Posted by: Chris Maloney | March 18, 2012

Williams Syndrome: What Is It, and What Can A Parent Do?

An overview of the structure of DNA.

Image via Wikipedia

Williams Syndrome is back in the news.  There was a nice 20/20 piece on it a while back.  Every time someone in the networks writes about it, the illness gets more funding.

So when I saw the following:

Williams Syndrome, Their Child’s Disorder, Mobilized the Kievs –

I read it and thought, “here’s my chance to talk about what parents can do for these children.”

In terms of conventional treatment, Williams is a genetic disorder.  It involves a genetic deletion and all treatment is supportive rather than curative.  But even a cursory look at Wikipedia indicates that the initial estimate of a rare one in 20,000 births has been dropped to less rare one in 10,000 because over half those affected are never diagnosed.  In other words, they have the genetic deletion, but do not exhibit many of the symptoms associated with Williams Syndrome.

So what makes the difference?  What other genes or aspects of the child’s environment affect how the child grows and develops?  In looking at Williams Syndrome researchers see continuity of the genetic affects, but with significant variations.

When looking strictly at intelligence, a great deal of what we consider intelligence comes from the ability to learn effectively.  The graphic example of Helen Keller indicates just how fundamental a good teaching method can be to the relative intelligence of a child.  With Williams Syndrome children it is critical to assess their ability to learn and to focus their education within the framework of how they learn best.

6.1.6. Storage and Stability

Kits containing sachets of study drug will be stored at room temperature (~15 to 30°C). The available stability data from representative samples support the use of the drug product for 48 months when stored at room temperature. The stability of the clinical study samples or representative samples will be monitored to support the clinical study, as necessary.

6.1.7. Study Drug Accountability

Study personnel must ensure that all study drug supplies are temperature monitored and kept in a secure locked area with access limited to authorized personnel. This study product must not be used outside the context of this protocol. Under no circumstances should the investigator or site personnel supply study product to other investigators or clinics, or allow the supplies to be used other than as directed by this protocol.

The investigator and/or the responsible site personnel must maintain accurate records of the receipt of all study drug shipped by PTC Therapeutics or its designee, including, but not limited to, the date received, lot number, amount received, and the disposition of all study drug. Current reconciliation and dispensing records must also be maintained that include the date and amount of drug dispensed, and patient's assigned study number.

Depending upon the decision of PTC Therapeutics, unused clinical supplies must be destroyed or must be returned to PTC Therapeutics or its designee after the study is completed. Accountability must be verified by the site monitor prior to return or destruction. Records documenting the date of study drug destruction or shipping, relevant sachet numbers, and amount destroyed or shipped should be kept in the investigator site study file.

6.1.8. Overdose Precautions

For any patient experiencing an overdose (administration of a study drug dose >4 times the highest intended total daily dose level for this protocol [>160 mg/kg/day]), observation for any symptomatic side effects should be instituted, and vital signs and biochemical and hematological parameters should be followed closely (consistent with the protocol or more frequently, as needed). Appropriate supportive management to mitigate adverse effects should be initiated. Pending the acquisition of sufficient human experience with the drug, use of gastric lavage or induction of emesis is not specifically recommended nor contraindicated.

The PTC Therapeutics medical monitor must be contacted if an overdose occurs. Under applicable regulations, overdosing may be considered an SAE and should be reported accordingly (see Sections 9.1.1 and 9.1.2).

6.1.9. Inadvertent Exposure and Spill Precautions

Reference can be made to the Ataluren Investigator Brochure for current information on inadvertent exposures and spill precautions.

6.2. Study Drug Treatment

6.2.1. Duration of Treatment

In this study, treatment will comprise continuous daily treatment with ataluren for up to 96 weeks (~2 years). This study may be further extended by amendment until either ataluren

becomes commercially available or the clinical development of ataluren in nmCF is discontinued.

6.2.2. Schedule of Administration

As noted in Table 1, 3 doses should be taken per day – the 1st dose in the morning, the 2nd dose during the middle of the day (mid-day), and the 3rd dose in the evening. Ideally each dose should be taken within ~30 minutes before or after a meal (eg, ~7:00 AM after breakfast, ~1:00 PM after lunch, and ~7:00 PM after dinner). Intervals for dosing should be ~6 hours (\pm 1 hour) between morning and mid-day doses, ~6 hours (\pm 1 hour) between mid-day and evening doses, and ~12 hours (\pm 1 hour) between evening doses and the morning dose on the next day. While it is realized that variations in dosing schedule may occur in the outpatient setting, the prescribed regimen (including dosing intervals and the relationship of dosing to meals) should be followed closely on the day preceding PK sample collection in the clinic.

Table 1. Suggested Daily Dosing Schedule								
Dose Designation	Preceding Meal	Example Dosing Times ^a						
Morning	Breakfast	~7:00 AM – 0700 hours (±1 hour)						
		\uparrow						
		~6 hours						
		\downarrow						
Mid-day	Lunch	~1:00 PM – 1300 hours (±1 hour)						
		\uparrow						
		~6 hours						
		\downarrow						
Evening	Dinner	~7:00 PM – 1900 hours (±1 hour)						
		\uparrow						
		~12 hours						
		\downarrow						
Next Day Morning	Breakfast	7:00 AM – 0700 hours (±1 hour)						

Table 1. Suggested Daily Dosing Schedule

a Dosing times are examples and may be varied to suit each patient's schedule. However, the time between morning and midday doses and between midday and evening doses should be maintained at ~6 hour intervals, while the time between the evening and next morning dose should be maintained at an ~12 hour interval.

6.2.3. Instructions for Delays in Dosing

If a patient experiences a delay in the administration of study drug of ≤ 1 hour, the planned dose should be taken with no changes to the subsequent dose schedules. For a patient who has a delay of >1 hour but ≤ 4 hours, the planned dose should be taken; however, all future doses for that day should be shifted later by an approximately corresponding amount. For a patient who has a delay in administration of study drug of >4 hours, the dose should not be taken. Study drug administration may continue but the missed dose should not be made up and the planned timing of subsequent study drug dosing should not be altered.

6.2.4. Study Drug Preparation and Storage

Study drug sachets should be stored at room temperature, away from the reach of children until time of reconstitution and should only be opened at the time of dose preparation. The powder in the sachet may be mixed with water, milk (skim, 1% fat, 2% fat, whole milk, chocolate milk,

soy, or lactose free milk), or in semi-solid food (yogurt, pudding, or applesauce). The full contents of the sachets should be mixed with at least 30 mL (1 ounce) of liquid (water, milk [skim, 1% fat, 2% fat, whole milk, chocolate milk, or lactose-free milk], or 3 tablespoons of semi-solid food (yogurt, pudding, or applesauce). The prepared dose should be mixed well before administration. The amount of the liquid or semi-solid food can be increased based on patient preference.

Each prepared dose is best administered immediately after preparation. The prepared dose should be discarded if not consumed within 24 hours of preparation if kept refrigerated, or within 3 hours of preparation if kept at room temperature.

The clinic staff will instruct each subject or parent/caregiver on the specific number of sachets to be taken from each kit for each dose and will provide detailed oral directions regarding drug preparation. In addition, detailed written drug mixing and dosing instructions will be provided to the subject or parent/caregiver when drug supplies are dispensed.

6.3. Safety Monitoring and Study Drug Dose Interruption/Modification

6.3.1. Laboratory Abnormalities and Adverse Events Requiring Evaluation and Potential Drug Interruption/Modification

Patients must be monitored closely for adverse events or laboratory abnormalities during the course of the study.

Beyond focusing on maximizing cognitive stimulation, there have to be dozens of different nutritional and lifestyle interventions that either positively or negatively affect Williams Syndrome children.  Recently researchers have isolated the specific Williams syndrome transcription factor, which is intimately involved with Vitamin D and causes many of the Williams traits, including the high calcium levels in childhood.  Working closely with research doctors, it should be possible to monitor the levels of transcription factor based on various interventions and minimize many of the more deadly aspects of Williams Syndrome.

Dev Sci. 2011 Nov;14(6):1471-8. doi: 10.1111/j.1467-7687.2011.01114.x.


Centre for Brain and Cognitive Development, Department of Psychological Sciences, Birkbeck, UK.


This selective review considers findings in genetic research that have shed light on how genes operate across development. We will address the question of whether the child is ‘father of the Man’ from a genetic perspective. In other words, do the same genetic influences affect the same traits across development? Using a ‘taster menu’ approach and prioritizing newer findings on cognitive and behavioral traits, examples from the following genetic disciplines will be discussed: (a) developmental quantitative genetics (such as longitudinal twin studies), (b) neurodevelopmental genetic syndromes with known genetic causes (such as Williams syndrome), (c) developmental candidate gene studies (such as those that link infant and adult populations), (d) developmental genome-wide association studies (GWAS), and (e) DNA resequencing. Evidence presented here suggests that there is considerable genetic stability of cognitive and behavioral traits across development, but there is also evidence for genetic change. Quantitative genetic studies have a long history of assessing genetic continuity and change across development. It is now time for the newer, more technology-enabled fields such as GWAS and DNA resequencing also to take on board the dynamic nature of human behavior.